LINCOLN – Nebraska lawmakers are looking to address the opioid epidemic in the state.
Supporters of LB1124 testified in front of the Health and Human Services Committee on Thursday. The bill would create the Opioid Prevention and Treatment Act.
Sen. Sara Howard of Omaha introduced the bill in January. The purpose of the bill is to provide for the use of dedicated revenue for opioid-disorder-related treatment and prevention. The act would provide education on the epidemic, resources for those affected, and create a network of professionals who provide treatment.
Under the bill, the appropriations committee would decide how the funds are spent. These funds would come through legal battles and settlements from the Department of Justice relating to deceptive opioid practices.
Howard, who is retiring this year, has voiced concern about the opioid epidemic throughout her eight years in office.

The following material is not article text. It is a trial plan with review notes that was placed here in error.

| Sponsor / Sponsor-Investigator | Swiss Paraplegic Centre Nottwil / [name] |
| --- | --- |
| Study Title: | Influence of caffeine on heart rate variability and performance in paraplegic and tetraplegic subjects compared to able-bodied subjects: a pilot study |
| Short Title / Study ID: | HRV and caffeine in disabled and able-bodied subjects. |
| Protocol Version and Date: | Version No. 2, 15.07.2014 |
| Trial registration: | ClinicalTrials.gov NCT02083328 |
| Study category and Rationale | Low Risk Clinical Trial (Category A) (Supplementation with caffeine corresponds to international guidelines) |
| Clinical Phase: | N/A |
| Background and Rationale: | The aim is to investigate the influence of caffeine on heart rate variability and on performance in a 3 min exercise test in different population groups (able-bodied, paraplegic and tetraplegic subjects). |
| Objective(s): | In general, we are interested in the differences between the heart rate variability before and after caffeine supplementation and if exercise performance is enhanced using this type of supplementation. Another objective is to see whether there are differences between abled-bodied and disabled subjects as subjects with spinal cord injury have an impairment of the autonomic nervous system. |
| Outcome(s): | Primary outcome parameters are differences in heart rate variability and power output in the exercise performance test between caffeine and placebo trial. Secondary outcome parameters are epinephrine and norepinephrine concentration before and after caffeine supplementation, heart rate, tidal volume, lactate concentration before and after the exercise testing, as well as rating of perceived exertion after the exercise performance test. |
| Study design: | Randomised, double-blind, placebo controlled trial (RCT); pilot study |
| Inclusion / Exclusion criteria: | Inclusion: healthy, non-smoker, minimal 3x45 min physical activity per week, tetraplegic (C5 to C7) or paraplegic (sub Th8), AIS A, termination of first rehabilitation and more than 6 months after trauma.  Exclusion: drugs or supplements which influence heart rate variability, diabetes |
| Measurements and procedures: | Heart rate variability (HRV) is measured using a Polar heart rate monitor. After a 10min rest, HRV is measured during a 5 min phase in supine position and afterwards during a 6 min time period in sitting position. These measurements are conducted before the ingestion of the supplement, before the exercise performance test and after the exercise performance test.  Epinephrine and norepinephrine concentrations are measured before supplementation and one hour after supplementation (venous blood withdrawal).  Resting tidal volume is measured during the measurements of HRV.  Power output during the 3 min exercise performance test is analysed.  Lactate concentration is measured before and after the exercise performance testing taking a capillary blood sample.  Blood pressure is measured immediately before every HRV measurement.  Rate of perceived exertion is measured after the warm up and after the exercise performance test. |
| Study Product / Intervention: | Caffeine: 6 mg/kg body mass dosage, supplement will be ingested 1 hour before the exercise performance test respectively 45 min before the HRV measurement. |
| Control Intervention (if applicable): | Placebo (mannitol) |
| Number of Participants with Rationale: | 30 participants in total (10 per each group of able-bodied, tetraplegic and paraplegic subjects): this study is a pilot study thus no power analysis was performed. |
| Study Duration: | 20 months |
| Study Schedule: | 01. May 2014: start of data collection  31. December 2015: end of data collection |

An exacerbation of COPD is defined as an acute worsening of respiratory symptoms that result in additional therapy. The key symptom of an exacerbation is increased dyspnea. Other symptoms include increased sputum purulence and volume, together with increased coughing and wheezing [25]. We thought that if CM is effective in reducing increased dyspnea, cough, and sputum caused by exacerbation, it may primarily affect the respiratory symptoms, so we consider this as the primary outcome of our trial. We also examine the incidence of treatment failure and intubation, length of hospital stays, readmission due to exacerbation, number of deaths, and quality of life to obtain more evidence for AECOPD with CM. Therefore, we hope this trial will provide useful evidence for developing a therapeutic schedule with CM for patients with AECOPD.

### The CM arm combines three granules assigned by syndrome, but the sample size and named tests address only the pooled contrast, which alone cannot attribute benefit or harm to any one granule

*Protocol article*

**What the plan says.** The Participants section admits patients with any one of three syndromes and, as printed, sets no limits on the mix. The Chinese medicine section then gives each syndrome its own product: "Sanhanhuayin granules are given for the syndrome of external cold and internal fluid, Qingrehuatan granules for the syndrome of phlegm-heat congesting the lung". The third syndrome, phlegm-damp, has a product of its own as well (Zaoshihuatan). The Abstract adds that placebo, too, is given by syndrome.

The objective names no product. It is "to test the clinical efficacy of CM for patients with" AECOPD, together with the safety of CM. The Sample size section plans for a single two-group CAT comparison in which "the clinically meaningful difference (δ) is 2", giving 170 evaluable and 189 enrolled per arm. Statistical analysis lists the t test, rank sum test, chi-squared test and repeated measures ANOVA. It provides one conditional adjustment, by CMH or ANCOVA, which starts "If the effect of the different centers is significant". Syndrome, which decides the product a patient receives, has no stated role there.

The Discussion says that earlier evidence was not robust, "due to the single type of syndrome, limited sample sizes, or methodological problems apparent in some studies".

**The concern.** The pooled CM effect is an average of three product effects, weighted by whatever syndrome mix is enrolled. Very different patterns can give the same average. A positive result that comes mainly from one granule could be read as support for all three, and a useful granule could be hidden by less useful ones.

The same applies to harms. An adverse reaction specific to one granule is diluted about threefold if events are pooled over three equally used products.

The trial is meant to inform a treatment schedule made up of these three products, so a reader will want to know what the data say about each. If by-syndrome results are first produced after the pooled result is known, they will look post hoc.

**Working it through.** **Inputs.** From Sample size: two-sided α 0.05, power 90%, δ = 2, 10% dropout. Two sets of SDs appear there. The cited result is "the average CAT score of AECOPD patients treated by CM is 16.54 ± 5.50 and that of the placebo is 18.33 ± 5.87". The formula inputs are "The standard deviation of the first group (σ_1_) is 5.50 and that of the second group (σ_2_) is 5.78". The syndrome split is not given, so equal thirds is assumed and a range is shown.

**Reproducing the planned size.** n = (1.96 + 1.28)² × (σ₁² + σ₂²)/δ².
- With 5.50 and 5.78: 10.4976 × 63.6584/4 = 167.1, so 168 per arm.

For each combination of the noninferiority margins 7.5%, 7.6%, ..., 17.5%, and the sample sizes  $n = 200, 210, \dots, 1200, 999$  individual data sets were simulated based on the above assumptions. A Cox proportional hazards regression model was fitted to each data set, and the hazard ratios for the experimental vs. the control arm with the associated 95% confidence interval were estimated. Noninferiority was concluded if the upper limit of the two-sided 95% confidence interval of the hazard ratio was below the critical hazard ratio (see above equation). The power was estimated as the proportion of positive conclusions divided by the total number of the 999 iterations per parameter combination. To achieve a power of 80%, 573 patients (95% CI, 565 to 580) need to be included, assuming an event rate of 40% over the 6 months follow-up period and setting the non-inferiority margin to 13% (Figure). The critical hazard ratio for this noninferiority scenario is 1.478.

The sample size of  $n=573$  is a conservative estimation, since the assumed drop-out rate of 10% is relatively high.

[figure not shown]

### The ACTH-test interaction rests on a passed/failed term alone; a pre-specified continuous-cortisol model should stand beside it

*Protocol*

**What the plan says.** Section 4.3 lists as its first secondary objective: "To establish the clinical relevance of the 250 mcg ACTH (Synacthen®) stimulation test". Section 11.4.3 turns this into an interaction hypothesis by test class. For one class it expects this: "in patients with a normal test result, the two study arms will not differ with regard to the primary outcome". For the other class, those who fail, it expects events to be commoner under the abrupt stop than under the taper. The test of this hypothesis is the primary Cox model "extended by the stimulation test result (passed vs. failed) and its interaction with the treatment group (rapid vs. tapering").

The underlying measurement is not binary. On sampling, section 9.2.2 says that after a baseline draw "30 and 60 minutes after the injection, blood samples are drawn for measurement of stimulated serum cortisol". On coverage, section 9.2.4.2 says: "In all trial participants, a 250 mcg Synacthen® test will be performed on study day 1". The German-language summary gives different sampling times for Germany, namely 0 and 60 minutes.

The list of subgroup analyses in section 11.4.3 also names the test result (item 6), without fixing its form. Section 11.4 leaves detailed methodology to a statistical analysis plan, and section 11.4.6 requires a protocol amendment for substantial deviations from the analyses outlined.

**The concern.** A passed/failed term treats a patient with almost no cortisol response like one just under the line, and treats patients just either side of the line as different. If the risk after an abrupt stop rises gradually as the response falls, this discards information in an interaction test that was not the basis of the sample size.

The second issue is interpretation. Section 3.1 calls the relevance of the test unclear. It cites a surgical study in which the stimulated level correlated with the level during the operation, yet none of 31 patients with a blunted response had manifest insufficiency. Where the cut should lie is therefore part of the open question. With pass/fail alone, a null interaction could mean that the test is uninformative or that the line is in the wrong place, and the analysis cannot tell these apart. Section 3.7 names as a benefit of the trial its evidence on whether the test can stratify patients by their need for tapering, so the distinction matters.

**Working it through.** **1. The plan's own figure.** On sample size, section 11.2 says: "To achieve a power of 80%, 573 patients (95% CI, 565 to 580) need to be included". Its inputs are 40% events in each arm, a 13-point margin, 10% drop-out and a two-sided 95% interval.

For Howard, the topic is personal.
Eleven years ago, Howard’s sister Carrie was involved in a car accident, and injured her back. Howard says her sister was prescribed oxycodone, became addicted, and died months later from an overdose. Since then, Howard has worked on improving access for providers on what medications are prescribed patients.
“If someone asked me what my legacy would be in the legislature, I would tell them it would most likely be the work that I’ve done with opioid prevention,” Howard said.
No one testified against the bill. Sen. Ben Hansen of Blair suggested that the proposed bill include healthier alternatives to opioids, such as chiropractor or physical therapy visits.
“Research has shown chiropractic and physical therapy have been the number one alternatives to opioid abuse,” Hansen said.
Nebraska Association of County Officials member Elaine Menzel took a neutral position on the bill.
Sen. Machaela Cavanaugh talked about Howard’s efforts, and the impact it’s had on her personally. Cavanaugh said she was prescribed opioids multiple times, but decided to stop using the drugs after seeing the work Howard’s done.
“I think Carrie would be so proud of you,” Cavanaugh said. “Because of the work you’ve done, it’s actually impacted my use of opioids. My awareness of this issue has been raised so much by you, your mother, and the legacy of your sister.”